Perrault syndrome is characterized by sensorineural hearing loss (SNHL) in males and females and ovarian dysfunction in females. SNHL is bilateral and ranges from profound with prelingual (congenital) onset to moderate with early-childhood onset. When onset is in early childhood, hearing loss can be progressive. Ovarian dysfunction ranges from gonadal dysgenesis (absent or streak gonads) manifesting as primary amenorrhea to primary ovarian insufficiency (POI) defined as cessation of menses before age 40 years. Fertility in affected males is reported as normal (although the number of reported males is limited). Neurologic features described in some individuals with Perrault syndrome include learning difficulties and developmental delay, cerebellar ataxia, and motor and sensory peripheral neuropathy.
Premature ovarian failure 9
MedGen UID:
Concept ID:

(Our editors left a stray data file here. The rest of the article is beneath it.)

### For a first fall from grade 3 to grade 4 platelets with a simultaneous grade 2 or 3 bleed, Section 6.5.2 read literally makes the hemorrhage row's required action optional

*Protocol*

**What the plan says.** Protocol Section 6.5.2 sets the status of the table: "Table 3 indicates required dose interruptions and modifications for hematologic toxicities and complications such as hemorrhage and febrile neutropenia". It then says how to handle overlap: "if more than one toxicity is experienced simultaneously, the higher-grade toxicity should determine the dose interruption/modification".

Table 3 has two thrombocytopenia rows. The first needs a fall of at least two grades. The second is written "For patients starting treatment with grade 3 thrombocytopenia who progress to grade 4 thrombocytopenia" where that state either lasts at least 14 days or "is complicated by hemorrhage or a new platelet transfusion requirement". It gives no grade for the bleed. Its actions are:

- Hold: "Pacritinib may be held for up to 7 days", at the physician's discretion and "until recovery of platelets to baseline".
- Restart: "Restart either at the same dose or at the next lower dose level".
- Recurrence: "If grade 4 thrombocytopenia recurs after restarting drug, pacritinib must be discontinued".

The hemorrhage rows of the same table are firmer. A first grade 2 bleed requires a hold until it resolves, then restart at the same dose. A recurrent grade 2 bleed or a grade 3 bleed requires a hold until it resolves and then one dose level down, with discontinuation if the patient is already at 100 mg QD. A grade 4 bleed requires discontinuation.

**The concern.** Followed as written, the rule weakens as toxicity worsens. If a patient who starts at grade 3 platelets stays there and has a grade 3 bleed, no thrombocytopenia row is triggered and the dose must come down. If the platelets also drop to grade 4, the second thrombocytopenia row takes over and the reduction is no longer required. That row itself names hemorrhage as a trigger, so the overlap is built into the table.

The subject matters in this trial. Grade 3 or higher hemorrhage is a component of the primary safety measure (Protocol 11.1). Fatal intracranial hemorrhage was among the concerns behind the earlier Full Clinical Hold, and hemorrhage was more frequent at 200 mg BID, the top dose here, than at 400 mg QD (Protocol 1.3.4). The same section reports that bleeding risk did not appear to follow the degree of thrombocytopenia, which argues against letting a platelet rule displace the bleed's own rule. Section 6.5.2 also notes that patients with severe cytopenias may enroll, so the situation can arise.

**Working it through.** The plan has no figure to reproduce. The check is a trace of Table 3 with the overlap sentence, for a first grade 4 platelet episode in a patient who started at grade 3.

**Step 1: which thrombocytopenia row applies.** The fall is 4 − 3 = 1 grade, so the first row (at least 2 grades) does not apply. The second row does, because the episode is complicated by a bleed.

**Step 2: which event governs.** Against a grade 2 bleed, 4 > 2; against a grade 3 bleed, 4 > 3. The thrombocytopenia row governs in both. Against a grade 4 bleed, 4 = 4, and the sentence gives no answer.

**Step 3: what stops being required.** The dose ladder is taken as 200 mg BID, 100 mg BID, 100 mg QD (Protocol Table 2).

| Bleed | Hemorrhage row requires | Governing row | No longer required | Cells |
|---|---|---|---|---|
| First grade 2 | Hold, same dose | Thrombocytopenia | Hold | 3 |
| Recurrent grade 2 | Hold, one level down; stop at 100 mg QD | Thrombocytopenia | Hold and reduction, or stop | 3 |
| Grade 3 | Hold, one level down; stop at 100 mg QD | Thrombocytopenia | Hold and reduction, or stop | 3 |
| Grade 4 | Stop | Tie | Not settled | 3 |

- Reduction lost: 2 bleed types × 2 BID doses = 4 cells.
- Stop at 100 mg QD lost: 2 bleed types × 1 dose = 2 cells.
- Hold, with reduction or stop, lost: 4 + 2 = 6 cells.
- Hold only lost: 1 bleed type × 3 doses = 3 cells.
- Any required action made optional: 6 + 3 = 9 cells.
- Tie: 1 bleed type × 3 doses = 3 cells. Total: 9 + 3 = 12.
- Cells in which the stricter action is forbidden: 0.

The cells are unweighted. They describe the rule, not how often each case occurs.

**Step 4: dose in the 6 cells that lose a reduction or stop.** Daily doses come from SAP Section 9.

Disease or Syndrome
Nonsyndromic primary ovarian insufficiency, which is characterized by amenorrhea with elevated gonadotropin levels, is observed in 1% of otherwise healthy women under the age of 40 years (summary by Wang et al., 2014). For a general phenotypic description and discussion of the genetic heterogeneity of premature ovarian failure, see POF1 (311360).
Premature ovarian failure 13
MedGen UID:
Concept ID:
Disease or Syndrome
Premature ovarian failure-13 (POF13) is characterized by female infertility due to secondary amenorrhea in the third decade of life. Patients exhibit atrophic ovaries devoid of follicles (Guo et al., 2017). For a general phenotypic description and discussion of genetic heterogeneity of premature ovarian failure, see POF1 (311360).